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Issue #1733      June 1, 2016

Milking profits

The deregulation, free-market policies promoted and imposed on the Australian economy by the Coalition government wreak disastrous outcomes wherever they are implemented. At the moment this is no more evident than in the latest big business free-for-all in Australia’s dairy industry.

Dairy farmers and their supporters have taken to the streets in cities and towns around Australia after processor Murray Goulburn cut the price for milk solids from $5.60 to as low as $4.75. This was followed buy NZ-based processor Fonterra. The processors and their co-conspirators the Coles-Woolworths supermarket monopoly are facing the wrath of the farmers in an angry backlash with the farmers stating they are victims of “immoral” cuts to milk payouts.

After months of claiming prices would “hold”, Murray Goulburn cut its price late in April. As the largest operator it sets the benchmark price, allowing Fonterra to follow suit, thus also hitting dairy farmers in New Zealand.

On top of that blow, farmers have been told the cut will be backdated to last July – a whole financial year. Lobby group Farmer Power raised the possibility that hundreds would be forced out of the industry.

An estimated 30,000 jobs will be lost in rural towns and communities: there are 6,100 dairy farms nationwide. National Party leader and deputy prime minister Barnaby Joyce opportunistically came up with an extension of the government’s failed low-interest loans scheme – already offered to drought-affected farmers – and around $2 million for financial advice and counselling services for dairy farmers. The loan scheme will push farmers deeper into debt.

Farmer Power is calling for a review of the entire industry and a prohibition of the “claw back” provisions that has allowed the processors to retrospectively cut milk prices to farmers. Farmer Power is also calling on the government to establish a 50-cent levy on every litre of fresh milk sold in Australia that would form a pool of money to financially assist farmers directly.

“Farmers do not need any more loans; they’re at the end of their line of credit now,” said the group’s Alex Robertson. Dairy farmer Mandy Pacitti said government assistant measures were only a short-term fix. “It’s a help for those suppliers if they want it, for sure, but at the end of the day if we’re not going to get paid a profitable amount of money we’ve still got to service the loan.”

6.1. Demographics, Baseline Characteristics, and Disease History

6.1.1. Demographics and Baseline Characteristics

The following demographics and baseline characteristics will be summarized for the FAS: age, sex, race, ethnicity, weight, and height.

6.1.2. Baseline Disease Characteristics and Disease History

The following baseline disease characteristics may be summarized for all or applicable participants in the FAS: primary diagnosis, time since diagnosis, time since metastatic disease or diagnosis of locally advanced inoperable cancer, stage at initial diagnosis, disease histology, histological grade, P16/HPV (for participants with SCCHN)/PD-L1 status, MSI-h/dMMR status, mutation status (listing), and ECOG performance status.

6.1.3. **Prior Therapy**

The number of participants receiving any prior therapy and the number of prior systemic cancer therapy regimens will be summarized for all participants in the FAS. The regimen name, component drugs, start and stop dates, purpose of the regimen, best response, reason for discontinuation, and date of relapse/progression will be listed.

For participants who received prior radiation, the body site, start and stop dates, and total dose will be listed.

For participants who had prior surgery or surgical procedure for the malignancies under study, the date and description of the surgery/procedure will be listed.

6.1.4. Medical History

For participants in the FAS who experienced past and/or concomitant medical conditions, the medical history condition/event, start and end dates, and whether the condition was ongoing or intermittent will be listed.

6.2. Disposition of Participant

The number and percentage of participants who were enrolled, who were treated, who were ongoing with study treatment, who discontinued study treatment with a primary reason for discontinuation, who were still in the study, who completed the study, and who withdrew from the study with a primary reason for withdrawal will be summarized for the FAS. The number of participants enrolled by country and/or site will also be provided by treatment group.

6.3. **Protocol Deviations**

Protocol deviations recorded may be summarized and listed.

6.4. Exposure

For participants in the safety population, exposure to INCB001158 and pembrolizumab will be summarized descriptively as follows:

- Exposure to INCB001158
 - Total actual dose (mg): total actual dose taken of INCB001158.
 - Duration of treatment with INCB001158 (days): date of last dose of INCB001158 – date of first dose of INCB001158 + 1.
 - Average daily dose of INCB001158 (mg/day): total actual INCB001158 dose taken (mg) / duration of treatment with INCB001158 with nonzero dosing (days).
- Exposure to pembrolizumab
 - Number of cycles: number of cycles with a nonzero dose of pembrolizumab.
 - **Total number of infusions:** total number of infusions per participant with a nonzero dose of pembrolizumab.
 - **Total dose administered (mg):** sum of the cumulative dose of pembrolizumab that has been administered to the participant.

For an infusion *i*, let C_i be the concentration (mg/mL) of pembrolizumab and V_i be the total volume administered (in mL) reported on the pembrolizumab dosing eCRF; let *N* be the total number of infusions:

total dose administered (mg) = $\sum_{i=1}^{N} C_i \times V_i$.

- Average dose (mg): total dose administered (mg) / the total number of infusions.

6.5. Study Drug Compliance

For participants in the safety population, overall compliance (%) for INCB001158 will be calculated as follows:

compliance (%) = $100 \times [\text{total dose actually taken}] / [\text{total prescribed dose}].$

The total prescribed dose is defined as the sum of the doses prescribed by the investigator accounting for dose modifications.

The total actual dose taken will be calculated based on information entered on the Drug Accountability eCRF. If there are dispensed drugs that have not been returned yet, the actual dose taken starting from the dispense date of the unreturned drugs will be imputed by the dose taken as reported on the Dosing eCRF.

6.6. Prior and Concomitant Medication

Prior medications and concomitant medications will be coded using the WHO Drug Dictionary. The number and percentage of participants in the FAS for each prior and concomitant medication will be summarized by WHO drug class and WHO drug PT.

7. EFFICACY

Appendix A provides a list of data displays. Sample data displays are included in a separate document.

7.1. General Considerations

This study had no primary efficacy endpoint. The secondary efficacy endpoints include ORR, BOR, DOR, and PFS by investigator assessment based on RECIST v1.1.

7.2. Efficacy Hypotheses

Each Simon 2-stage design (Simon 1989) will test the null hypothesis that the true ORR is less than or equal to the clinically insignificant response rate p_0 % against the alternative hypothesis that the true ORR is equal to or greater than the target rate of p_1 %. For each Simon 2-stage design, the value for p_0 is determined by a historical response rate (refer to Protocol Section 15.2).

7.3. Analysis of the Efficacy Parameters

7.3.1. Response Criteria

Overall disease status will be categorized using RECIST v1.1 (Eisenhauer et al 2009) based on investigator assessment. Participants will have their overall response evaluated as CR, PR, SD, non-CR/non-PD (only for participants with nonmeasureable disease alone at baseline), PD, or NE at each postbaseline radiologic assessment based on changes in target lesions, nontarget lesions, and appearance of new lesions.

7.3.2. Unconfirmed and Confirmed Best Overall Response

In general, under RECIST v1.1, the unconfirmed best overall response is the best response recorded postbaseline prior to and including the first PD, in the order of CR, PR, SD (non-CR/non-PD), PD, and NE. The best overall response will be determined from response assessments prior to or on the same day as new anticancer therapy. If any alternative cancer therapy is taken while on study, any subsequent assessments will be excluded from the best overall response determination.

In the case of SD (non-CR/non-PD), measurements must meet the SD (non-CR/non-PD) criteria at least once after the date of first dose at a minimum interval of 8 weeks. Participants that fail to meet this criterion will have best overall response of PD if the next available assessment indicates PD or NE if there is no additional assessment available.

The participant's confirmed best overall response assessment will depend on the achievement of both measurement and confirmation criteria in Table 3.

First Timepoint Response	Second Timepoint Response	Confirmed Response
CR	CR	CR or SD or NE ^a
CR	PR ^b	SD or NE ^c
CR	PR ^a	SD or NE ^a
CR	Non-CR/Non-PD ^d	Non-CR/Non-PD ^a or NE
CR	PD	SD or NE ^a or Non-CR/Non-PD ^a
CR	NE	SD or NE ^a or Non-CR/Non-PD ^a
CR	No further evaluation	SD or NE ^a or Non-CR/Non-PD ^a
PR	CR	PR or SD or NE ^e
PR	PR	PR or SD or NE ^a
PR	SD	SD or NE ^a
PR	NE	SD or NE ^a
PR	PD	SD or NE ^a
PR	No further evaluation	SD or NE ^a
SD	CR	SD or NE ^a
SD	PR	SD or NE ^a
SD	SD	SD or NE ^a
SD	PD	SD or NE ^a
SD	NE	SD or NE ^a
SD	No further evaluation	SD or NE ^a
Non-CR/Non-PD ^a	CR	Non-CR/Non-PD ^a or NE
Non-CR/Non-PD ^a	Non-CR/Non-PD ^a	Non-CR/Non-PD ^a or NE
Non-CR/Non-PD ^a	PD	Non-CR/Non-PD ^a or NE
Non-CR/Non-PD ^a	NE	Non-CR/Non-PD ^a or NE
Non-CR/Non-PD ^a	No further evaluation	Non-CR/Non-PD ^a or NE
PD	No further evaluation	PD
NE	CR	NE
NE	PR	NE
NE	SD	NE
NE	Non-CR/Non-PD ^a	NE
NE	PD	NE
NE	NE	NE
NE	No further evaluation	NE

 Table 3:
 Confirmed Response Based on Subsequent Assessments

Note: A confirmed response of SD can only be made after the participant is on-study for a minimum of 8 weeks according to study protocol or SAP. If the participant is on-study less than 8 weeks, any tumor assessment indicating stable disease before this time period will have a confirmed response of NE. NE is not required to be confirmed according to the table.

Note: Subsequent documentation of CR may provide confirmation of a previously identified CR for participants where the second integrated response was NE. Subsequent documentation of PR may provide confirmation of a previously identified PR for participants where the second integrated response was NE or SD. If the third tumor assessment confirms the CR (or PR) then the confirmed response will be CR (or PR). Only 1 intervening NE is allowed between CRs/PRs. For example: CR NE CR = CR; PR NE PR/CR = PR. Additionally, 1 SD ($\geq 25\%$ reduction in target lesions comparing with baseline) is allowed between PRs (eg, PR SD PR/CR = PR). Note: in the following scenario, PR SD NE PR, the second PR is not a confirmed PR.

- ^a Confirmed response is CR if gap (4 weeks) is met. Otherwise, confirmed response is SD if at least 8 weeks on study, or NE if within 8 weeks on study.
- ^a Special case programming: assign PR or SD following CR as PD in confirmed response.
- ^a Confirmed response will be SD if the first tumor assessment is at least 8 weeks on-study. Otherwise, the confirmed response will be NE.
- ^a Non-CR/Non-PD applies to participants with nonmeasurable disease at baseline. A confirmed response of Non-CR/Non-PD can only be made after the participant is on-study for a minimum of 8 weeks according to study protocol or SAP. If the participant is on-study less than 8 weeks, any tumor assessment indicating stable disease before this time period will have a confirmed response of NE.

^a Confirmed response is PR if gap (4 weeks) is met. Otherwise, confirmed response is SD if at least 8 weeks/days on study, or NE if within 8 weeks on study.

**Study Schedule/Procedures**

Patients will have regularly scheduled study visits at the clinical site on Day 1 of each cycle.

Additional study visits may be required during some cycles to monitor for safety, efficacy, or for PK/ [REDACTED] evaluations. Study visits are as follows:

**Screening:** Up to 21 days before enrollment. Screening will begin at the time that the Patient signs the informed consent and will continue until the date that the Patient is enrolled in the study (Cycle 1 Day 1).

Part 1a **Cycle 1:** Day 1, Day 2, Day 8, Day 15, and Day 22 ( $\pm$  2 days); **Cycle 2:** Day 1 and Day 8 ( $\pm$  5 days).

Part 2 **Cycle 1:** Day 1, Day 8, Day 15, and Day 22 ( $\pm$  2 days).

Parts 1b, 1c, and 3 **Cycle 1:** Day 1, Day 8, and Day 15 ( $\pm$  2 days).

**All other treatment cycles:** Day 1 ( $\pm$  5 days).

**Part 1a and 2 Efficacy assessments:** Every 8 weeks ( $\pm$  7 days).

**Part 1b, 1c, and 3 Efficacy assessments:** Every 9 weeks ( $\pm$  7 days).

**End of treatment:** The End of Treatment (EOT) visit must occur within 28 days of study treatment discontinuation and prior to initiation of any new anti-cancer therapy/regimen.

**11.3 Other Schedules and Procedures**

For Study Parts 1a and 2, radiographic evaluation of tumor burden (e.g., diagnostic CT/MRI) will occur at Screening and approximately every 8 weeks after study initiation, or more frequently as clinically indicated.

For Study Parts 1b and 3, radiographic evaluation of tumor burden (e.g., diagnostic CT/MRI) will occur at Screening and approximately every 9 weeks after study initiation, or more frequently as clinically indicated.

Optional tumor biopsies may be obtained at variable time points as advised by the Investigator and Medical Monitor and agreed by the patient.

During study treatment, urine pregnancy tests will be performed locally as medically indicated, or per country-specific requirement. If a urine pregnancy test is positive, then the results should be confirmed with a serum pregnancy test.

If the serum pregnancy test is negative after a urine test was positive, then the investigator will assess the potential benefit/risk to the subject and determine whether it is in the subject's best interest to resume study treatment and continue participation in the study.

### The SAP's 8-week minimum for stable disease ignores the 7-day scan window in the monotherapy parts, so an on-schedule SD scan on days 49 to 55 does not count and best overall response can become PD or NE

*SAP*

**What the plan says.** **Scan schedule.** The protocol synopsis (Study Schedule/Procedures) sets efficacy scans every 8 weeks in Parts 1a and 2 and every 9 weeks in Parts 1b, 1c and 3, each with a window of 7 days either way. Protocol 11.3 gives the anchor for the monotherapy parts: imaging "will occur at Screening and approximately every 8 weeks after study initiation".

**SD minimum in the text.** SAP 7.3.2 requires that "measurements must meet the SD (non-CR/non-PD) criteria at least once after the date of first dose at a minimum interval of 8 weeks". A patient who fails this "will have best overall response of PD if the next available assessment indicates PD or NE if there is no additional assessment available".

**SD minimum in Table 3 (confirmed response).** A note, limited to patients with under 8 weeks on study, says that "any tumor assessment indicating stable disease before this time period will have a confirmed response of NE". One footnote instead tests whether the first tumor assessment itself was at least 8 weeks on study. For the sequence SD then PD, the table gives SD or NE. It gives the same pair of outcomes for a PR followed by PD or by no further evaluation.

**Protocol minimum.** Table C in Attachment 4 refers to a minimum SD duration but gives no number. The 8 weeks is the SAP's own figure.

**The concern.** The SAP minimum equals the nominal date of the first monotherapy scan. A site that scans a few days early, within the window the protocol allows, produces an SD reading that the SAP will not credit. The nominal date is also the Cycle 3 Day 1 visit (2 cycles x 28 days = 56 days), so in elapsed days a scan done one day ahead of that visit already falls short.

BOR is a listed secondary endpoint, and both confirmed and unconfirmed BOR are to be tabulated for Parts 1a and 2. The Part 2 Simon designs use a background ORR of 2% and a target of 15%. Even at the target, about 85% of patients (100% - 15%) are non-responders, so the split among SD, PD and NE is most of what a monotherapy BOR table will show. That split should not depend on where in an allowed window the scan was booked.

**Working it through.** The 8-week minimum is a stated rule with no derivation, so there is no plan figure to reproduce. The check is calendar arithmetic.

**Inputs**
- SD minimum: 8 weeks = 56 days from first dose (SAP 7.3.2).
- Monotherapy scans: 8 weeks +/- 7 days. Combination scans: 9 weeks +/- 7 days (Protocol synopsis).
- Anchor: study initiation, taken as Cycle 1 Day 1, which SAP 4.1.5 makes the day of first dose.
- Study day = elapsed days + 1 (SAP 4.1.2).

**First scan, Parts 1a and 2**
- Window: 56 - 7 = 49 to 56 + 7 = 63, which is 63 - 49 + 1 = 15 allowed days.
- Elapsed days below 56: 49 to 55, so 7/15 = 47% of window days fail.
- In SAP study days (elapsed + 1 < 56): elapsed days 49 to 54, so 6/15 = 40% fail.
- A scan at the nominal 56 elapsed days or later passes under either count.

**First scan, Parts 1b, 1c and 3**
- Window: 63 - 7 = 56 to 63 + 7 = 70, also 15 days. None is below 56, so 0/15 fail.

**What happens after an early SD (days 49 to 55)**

Farmer David Smart stated: “Our current cost of production is 44 cents a litre; if we drop below that [in returns from the processors] we’re finished. In six months we may not have a future. I’m trying to set up a future for my children and if things keep going the way they’re going, we just won’t be farming any more.”

Background dairy deregulation

The deregulation of Australia’s dairy industry has seen thousands of dairy farms go to the wall, the upshot of the former Howard government’s deregulation plans in 2000 – to scrap all State pricing controls on fresh drinking milk which has seen a growing control by processors and the Coles-Woolworths monopoly over dairy produce as smaller farms were priced out of existence.

While milk prices for consumers fell slightly in the short term, inevitably the big dairy conglomerates and major retailers have forced dairy produce prices up while the return to smaller farms for their produce has continued to drop.

The deregulation was conditional on the agreement of all the States, so the Howard government dangled a $1.8 billion “adjustment package” in front of state governments, to be paid for by consumers through a levy of 11 cents per litre on retailers.

The package was used as a form of subsidy to ease many smaller operations out, and for an up-front payment of $45,000 for the smallest producers to leave the industry immediately.

Dairy industry groups, such as the Dairy Industry Council, reckoned the plan will close around 3,000 dairy farms. They were right.

Dairy farms are mostly family affairs.

Across all the dairy farms there is an estimated 2.3 full-time equivalent farm family members employed on each farm with an additional 1.1 full-time equivalent non-family members.

This represented the equivalent full-time employment of 507 family and non-family members in all the region’s dairy farms.

Grocery wars

In the end, the manoeuvring of the grocery monopolies for even greater market share has managed to dislodge farmers from their traditional way of life where drought, storms and floods could not.

It started with Coles’ decision to reduce the price of its home brand milk to $1 a litre. Woolworths, Aldi, Franklins and others fell in behind. Bread, butter, toilet paper, breakfast cereal and other products have followed. However, it’s not just bad news for farmers – consumers are being manipulated to strengthen the grip of the supermarket monopoles. Ultimately, consumers will join the other vanquished small players as victims caught up in the grocery wars.

A Senate inquiry into milk prices was held in May 2010. It recommended the Australian Competition and Consumer Commission investigate milk pricing but nothing eventuated. The ACCC cleared Coles and Woolworths of charges of predatory pricing practices or running a duopoly following previous investigations

When markets have been deregulated “market forces” were meant to produce the best outcomes for all players. Dairy industry deregulation in 2000 came with the promise of smiles all around. Farmers have never benefited and their situation is now reaching desperation point.

Next article – Editorial – Come July 2

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